2) Connect your GPS and turn it on. You should see a message near the top of the window that your GPS now connected. If you don’t, verify the GPS is on, check your cable, and select GPS > Connect to Default GPS. If that fails, try GPS > Find GPS.
3) To transfer your GPS data, select Waypoint > Download. Your points should appear in the DNR GPS window.
4) To save your GPS data, choose File > Save To > File… and Save as type… text file (comma delimited) (*.txt). Consider this file your ‘backup’ that can be easily opened by DNR GPS without issue. Next, choose File > Save To > File… and Save as type: ESRI Shapefile (*.shp). This file can be manipulated in your GIS software.
5) Launch ArcMap and add the shapefile you just saved in step 4 to your map.
6) Make ArcToolbox visible and expand Data Management Tools > Projections and Transformations > Feature > and double-click the Project tool to open it. You can also open the Search window (Windows > Search or Ctrl-F) and search for the Project (Data Management) tool.
7) Add your shapefile as the Input Dataset and verify that the Input Coordinate System is GCS_WGS_1984. Choose the location and name of your output file (maybe adding MGRF to the end of the file name). Click the Spatial Reference Properties icon to select the Output Coordinate System. Expand Projected Coordinate Systems, then State Systems, and select NAD 1983 Michigan GeoRef (Meters).
Tip: If you right-click on this (or any) projection definition and choose “Add to Favorites” it will be easier to find in the future.
Click OK to run the tool. Your re-projected layer will be added to your map after the tool has finished. You can verify its projection by opening the layer’s properties and examining the Source tab. If all went well, the Projected Coordinate System should read NAD_1983_Michigan_GeoRef_Meters.
DNRGPS, the new replacement for DNRGarmin, does not handle the Michigan Georef projection properly. If you load an existing shapefile in Michigan Georef coordinates into DNRGPS, the latitude and longitude values are changed to the wrong part of the Earth (About 25 degrees of latitude is added and longitude is changed from ~ -88 to 175 degrees: a change of almost 265 degrees). Similarly, if data is transferred from your GPS to DNRGPS and the Michigan GeoRef projection is then applied, the latitude and longitude values stay correct, but the projected coordinates (used by ArcGIS or other GIS software) are changed so the data are on the wrong side of the Earth.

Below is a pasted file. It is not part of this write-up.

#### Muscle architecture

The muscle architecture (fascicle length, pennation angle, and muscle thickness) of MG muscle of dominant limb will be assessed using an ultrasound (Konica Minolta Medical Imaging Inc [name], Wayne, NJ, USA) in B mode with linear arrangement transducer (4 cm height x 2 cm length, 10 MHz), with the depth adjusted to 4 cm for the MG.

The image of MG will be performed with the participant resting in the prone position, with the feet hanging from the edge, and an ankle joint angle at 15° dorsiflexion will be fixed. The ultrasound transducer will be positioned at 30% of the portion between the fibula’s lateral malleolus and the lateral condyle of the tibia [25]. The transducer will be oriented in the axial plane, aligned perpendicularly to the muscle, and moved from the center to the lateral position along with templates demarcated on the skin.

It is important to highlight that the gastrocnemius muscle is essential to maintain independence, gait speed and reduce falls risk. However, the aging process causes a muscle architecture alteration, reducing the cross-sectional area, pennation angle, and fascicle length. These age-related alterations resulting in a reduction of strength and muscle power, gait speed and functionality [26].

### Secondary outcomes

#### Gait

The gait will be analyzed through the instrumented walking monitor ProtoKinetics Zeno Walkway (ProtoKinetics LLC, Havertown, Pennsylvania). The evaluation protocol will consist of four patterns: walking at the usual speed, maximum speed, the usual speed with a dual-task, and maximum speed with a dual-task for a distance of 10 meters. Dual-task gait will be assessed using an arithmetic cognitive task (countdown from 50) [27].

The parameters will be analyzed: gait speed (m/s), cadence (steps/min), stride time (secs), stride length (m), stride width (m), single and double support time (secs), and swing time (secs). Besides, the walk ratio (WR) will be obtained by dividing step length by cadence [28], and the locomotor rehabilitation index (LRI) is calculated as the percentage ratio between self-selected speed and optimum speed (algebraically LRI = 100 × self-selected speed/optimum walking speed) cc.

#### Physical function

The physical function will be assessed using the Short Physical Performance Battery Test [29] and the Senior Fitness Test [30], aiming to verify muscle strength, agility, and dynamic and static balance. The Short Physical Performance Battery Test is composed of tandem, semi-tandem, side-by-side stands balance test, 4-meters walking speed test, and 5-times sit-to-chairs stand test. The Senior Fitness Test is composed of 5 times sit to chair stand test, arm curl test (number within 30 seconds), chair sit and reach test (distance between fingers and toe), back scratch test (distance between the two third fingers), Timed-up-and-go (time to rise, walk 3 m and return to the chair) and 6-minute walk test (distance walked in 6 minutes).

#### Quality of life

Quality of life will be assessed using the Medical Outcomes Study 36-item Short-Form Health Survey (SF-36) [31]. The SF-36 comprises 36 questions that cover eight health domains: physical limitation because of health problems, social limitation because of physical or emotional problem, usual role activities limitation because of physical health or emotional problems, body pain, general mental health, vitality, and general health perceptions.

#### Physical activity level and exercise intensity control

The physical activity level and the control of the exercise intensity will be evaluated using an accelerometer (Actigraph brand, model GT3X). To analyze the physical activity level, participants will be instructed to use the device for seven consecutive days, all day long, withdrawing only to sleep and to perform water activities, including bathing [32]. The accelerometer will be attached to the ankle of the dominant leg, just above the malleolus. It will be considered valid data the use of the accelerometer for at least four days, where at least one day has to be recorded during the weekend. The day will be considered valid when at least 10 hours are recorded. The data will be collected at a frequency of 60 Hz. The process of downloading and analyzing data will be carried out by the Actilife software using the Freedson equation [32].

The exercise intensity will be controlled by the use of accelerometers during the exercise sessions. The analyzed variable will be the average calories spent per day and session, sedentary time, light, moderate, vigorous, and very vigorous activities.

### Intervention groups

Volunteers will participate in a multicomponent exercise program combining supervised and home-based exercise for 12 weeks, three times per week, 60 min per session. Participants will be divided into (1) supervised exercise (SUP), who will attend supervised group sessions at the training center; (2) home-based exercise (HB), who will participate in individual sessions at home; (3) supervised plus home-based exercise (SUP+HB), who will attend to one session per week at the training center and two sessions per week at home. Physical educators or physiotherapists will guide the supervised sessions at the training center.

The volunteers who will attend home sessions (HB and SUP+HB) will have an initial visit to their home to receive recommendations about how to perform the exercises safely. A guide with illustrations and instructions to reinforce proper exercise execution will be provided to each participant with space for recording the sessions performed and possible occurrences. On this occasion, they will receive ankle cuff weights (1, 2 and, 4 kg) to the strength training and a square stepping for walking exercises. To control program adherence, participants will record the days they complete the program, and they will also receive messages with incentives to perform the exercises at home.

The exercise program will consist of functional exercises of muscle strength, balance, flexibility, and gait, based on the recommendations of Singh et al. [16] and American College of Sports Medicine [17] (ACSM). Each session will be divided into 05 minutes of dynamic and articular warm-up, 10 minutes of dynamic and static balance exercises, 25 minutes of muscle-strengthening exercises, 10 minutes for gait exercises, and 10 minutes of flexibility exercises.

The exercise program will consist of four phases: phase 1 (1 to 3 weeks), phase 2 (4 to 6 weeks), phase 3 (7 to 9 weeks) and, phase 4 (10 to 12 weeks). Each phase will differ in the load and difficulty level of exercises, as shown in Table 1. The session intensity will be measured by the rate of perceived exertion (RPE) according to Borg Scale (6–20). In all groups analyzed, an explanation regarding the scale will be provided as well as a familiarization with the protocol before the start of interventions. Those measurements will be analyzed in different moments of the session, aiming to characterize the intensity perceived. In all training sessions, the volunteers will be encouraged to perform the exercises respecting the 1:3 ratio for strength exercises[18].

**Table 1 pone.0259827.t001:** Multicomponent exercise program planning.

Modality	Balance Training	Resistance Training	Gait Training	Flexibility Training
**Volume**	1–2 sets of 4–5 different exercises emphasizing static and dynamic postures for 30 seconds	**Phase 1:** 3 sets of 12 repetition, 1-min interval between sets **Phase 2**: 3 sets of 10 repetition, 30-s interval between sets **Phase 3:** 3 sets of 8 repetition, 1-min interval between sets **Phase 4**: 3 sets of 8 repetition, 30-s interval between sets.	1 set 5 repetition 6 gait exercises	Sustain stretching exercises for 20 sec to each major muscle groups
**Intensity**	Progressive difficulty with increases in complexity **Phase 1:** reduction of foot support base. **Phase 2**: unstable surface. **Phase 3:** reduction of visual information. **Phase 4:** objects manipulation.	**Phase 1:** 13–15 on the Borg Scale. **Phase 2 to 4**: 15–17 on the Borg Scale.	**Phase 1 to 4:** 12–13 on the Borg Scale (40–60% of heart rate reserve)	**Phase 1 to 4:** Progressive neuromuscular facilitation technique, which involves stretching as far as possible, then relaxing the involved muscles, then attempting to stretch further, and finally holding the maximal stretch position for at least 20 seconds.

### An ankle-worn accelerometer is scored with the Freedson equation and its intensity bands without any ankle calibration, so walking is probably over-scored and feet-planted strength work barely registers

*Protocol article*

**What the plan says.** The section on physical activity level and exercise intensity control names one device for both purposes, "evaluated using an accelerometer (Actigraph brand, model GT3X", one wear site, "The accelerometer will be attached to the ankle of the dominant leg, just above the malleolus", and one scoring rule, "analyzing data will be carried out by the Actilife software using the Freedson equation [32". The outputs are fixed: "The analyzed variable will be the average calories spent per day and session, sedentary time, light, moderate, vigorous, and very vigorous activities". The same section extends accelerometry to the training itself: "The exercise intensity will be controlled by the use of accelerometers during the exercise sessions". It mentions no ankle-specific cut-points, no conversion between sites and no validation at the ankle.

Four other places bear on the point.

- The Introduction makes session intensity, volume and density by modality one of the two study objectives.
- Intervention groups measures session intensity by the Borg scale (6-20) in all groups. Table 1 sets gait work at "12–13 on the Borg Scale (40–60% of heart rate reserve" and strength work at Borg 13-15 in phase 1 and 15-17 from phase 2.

Tip: this software does not, at present, handle the Michigan GeoRef projection properly. I have filed a bug report to the developers, but saving files in either unprojected lat/lon or UTM and converting in ArcGIS to Michigan GeoRef is the best solution until this problem is fixed.
The Minnesota DNR released DNRGPS on February 15, 2012 and has already issued an update to fix some functionality problems. DNRGPS is the long-awaited replacement for DNRGarmin 5, and is designed to address incompatibilities between ArcGIS 10 and DNRG. It will also work with GPS units not manufactured by Garmin, Inc, prompting the name change.
DNRGPS is written as an Open Source application, and utilizes other open source software for portions of its core functionality (notably gpsbabel and GDAL). The developers are still working on updates to the program – be sure to read the known issues, release notes, and help file found on the application’s web page.
DNRGPS requires Windows XP or Windows 7, and works with ArcGIS 10 and Google Earth. Long-time users of DNRGarmin will want to do some testing before using DNRGPS on a daily basis. The move to open source underpinnings has changed how the software operates, notably how projections are handled. The ArcGIS toolbar is no more, but Geodatabase functionality has been added.
Stay tuned for more impressions and tutorial data.